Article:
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Another Reason Not to Be Poor

Douglas A. McIntyre

Among the most common comments about the new Census Bureau data on income, poverty and insurance coverage is that the rich have gotten richer and, at best, the middle and lower classes have held their ground. Just over 46 million Americans live below the poverty line. Some small number of the rich could feed them all. The Census data only show a portion of the poverty picture. Among the things it does not show is how people feel about their futures. Even in this regard, the poor do not do well.

A recent Gallup poll on job availability reports:

Twenty-seven percent of Americans say now is a good time to find a quality job, up from 21% in August. Although upper- and middle-income Americans have become more optimistic in 2013, low-income Americans have grown increasingly glum.

Even the 27% cannot be considered a strong number. It is well below the comparable number in early 2008. Some of the effects of the recession, as people look at their working lives, have faded, but not by an amount that would signal a full-blown recovery.

The Gallup research results make sense, with one exception. The groups that are most optimistic about job prospects are those between the ages of 18 and 29 years of age, Hispanics and Blacks. Almost every measure of employment shows that these Americans are out of work in greater numbers than most other demographic segments.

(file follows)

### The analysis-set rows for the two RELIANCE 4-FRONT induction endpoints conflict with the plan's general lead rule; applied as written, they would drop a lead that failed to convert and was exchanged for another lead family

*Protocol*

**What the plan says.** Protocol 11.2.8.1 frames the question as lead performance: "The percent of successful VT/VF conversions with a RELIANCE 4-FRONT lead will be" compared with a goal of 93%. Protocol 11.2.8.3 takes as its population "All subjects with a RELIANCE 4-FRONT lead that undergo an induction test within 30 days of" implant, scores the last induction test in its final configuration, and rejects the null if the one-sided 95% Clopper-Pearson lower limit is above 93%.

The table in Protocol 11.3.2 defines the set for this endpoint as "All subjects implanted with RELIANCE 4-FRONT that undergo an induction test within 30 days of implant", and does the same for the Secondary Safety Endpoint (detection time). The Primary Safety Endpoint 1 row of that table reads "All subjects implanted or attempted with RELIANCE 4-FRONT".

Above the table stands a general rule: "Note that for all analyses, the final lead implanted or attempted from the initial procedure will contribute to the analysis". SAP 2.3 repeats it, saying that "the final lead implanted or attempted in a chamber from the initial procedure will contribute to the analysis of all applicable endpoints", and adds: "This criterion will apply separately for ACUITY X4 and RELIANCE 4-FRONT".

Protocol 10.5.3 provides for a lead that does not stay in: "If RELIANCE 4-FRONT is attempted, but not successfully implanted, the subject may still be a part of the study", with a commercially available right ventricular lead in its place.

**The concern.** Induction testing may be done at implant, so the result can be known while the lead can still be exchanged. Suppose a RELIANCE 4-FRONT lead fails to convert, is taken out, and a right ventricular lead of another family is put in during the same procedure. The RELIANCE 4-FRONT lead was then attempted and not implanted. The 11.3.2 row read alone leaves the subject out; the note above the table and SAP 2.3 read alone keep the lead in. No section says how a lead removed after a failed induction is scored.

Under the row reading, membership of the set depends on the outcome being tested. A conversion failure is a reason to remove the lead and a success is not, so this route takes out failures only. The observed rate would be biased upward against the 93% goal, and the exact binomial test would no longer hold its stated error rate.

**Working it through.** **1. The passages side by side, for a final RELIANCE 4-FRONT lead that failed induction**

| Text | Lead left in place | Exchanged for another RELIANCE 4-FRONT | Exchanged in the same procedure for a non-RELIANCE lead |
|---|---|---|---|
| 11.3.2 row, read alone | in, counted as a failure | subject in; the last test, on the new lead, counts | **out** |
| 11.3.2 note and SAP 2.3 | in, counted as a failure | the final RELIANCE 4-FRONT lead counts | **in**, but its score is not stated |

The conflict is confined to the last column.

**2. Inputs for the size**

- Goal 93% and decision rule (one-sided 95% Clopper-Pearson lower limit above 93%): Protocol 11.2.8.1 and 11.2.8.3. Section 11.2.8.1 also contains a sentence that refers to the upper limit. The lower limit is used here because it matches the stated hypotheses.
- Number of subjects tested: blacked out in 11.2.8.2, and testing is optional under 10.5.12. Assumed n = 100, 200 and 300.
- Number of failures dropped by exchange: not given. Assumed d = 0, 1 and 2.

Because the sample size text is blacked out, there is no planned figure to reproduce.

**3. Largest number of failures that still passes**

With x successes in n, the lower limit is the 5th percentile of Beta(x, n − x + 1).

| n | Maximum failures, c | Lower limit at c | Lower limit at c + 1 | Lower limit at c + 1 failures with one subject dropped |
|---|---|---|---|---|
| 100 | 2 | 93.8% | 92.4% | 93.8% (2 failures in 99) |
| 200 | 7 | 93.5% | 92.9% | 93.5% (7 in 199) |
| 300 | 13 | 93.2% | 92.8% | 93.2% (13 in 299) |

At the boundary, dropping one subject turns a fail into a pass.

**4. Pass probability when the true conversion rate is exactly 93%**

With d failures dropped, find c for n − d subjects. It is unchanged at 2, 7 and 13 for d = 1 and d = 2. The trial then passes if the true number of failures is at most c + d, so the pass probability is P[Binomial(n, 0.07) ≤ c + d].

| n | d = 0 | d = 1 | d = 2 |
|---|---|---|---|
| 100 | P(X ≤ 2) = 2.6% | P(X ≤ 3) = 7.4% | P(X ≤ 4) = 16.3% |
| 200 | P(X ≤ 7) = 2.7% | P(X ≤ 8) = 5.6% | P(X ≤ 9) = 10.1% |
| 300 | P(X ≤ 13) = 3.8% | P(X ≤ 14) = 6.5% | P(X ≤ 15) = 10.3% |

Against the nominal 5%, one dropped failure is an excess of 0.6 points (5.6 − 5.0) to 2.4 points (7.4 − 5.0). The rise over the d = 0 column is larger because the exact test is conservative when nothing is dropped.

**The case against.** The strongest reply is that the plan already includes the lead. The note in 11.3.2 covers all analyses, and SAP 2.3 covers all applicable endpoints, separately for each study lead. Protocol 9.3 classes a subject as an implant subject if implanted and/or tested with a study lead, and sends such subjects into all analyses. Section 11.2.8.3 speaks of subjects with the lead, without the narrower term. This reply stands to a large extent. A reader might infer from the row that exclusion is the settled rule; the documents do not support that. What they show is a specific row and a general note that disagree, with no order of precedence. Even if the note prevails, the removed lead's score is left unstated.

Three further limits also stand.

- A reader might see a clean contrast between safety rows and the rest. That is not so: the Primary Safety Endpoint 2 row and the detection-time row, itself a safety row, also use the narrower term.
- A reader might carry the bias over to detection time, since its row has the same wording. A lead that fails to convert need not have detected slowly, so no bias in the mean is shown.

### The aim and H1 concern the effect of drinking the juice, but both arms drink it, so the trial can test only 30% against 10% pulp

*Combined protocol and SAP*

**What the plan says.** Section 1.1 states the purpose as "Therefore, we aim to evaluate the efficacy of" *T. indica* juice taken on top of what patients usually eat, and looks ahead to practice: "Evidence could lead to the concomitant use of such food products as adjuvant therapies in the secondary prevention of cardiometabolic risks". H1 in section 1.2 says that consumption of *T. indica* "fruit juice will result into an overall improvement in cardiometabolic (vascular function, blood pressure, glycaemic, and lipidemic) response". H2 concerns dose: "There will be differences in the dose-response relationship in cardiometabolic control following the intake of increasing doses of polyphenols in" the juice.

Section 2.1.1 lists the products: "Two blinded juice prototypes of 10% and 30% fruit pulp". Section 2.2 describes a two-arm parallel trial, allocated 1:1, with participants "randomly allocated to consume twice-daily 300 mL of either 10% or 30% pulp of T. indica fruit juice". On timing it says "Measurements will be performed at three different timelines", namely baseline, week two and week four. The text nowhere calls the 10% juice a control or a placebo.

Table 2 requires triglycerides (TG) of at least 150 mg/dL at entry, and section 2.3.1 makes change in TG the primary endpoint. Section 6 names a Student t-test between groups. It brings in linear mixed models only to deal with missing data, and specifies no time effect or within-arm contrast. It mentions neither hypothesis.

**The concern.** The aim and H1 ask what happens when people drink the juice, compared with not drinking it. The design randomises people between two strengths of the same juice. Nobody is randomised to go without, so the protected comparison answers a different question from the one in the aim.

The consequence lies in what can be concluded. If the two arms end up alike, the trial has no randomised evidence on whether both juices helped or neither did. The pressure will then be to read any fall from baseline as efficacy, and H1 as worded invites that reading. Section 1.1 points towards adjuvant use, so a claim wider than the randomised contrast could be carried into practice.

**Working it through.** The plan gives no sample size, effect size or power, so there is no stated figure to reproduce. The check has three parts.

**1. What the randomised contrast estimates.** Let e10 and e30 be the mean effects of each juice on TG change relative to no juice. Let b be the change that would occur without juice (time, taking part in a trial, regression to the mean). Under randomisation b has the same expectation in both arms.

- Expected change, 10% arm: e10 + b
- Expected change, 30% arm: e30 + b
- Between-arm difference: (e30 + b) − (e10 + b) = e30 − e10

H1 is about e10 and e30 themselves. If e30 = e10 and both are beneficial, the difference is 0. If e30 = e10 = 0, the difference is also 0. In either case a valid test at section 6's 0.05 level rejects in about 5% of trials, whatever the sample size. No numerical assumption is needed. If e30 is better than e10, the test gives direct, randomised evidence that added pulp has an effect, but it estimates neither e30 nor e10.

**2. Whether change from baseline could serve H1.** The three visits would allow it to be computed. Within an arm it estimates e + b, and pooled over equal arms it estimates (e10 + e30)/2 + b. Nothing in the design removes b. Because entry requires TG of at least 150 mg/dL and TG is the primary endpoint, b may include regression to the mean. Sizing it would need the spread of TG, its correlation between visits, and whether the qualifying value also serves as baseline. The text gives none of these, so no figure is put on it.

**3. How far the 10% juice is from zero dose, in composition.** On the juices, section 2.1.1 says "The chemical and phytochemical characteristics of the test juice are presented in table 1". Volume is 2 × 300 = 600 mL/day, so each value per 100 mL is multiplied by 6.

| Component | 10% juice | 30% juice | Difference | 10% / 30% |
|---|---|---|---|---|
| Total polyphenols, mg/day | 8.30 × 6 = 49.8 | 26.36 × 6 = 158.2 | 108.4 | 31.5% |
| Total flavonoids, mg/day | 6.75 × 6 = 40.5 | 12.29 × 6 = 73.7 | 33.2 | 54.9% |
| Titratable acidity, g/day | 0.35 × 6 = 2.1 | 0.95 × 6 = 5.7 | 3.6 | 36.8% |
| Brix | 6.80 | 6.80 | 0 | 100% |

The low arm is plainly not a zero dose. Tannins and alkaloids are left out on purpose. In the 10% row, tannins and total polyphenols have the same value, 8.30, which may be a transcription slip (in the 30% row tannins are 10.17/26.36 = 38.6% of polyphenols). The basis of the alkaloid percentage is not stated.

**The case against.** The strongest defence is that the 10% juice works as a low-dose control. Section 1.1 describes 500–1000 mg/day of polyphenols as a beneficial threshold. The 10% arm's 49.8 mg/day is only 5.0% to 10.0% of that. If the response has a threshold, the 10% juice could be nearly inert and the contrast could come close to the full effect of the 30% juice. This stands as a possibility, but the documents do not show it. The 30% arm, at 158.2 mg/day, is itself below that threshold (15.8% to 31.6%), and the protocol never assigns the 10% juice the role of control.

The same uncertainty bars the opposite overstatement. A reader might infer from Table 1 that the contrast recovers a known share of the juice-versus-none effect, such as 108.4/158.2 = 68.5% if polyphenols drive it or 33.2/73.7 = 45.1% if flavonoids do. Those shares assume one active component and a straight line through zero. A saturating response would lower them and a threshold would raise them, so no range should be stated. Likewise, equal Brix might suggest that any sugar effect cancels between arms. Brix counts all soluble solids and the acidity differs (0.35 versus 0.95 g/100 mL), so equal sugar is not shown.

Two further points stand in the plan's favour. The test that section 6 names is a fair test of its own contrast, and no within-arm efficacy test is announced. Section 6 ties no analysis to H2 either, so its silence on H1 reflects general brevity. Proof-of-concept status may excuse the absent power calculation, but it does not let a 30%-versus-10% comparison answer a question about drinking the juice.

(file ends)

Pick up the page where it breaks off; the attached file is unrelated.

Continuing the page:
The Employment Situation for August confirms this:

Both the number of unemployed persons, at 11.3 million, and the unemployment rate, at 7.3 percent, changed little in August. The jobless rate is down from 8.1 percent a year ago.

Among the major worker groups, the unemployment rates for adult men (7.1 percent), adult women (6.3 percent), teenagers (22.7 percent), whites (6.4 percent), blacks (13.0 percent), and Hispanics (9.3 percent) showed little change in August. The jobless rate for Asians was 5.1 percent (not seasonally adjusted), little changed from a year earlier.

Why should the three troubled groups be so sanguine when their prospects are so dismal? That question has no easy answer.

Among the results that do make a great deal of sense is the optimism of people who make more than $75,000 (the top income tier of the Gallup poll) and men. These groups have had a relatively strong recovery of job creation since the recession ended. People in these two groups have reason to have a positive outlook.

No matter what the other data show, poor Americans hold out very little hope that now is a "good time" to find work. While other Gallup numbers do not fit together well with the Census figures, being at the bottom end of the income ladder was never a good place. Apparently it has not gotten even a little bit better.

Methodology: Results for this Gallup poll are based on telephone interviews conducted Sept. 5 to 8, 2013, with a random sample of 1,510 adults, aged 18 and older, living in all 50 U.S. states and the District of Columbia.